The term parcel map refers to the
process of dividing property into four or fewer parcels (with
some exceptions) for purposes of "sale, lease, or finance." The
most common application is that an individual wishes to divide
their property for sale.
The parcel map process has become
complex over the years. An early evaluation by our firm is highly
recommended. A review begins by checking the City or County zoning
to make sure that a land division is theoretically possible.
In addition to the basic zoning defining the minimum parcel size
and frontage requirements, every City and County has a laundry
list of additional application requirements and land division
After reviewing zoning, we typically
make a field review of the property to look for practical or
known regulatory problems based on past experience. Many parcel
maps require that the applicant make road improvements along
the frontage of the property, or even off-site improvements.
Sometimes the cost of road improvements makes the land division
prohibitive. If the property is not located on a City or County
maintained public road, it is essential that the property also
have deeded access easements of sufficient width to fully contain
the access roadways. This means that the cut and fill slopes
must also fit in the easement.
If the land division looks feasible
after a field review, we typically begin systematically obtaining
any technical studies needed to make a formal application for
the tentative parcel map. In rural areas, septic system feasibility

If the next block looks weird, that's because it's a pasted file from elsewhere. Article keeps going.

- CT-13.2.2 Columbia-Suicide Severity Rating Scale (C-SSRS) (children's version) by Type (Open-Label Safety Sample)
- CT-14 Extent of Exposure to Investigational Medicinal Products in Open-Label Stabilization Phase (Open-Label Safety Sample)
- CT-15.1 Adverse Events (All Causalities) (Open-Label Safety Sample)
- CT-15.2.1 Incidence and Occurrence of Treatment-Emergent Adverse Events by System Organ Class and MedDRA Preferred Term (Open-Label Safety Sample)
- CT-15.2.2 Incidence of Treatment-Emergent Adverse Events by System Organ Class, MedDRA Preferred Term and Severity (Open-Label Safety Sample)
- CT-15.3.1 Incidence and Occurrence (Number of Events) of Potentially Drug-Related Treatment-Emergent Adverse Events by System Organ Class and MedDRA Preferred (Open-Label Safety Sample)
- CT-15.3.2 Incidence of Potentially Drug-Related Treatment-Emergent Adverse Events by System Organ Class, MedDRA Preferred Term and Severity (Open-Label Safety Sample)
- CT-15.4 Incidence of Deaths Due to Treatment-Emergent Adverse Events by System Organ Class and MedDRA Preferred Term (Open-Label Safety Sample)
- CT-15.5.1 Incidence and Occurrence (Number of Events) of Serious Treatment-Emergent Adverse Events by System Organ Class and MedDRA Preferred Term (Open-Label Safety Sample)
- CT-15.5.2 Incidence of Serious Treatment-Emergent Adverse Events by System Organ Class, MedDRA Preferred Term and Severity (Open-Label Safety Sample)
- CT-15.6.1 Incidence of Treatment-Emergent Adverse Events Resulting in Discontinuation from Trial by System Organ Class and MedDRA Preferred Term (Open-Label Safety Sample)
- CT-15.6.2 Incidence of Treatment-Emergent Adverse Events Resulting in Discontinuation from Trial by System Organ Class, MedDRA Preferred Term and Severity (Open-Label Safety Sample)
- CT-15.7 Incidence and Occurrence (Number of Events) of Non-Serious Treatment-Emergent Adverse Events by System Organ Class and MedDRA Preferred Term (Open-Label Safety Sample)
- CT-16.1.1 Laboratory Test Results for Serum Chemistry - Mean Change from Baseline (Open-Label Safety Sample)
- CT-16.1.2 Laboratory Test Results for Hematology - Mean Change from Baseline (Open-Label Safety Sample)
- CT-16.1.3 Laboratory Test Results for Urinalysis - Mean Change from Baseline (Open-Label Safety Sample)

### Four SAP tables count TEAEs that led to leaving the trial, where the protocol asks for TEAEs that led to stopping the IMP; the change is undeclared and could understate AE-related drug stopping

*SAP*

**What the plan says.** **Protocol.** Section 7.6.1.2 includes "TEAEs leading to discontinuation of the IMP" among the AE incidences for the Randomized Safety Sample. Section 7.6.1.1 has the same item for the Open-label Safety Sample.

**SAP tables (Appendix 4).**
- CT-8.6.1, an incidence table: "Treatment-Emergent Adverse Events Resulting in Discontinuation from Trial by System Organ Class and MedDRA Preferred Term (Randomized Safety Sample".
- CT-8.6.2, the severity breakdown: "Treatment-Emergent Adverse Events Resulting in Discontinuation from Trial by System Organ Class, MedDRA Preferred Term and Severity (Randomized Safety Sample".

testing ( percolation and soil mantle) is often the next step.
In Nevada County and in some other jurisdictions, an archaeological
inventory and biological inventory are needed prior to making
application. These studies might identify resource constraints
that have to be protected and avoided during development. Once
any resources are identified, we can usually design resulting
parcels around them.
The formal application also requires
submittal of a current preliminary title report that discloses
ownership, financing, and easements affecting the property. If
there is financing on the property, the lender(s) will probably
have to ultimately consent to the filing of the final parcel
map. All of the study information is placed on a tentative parcel
map that is submitted to the City or County for formal consideration.
The tentative map shows the manner in which we propose to divide
Typically, the City or County conducts
its own environmental review of the proposed land division and
additional studies or information might be requested. The City
or County typically provides copies of the proposal to its internal
departments, the fire agency, and State agencies like the Department
of Fish and Game and Caltrans. All parties are invited to comment,
express any concerns, and suggest approval conditions. Often,
unforseen issues arise and we will hope to respond to them in
a way that maintains the feasibility of the land division.
The City or County staff then develops
a list of mitigation measures and conditions of approval that
they suggest applying to the approval of the tentative parcel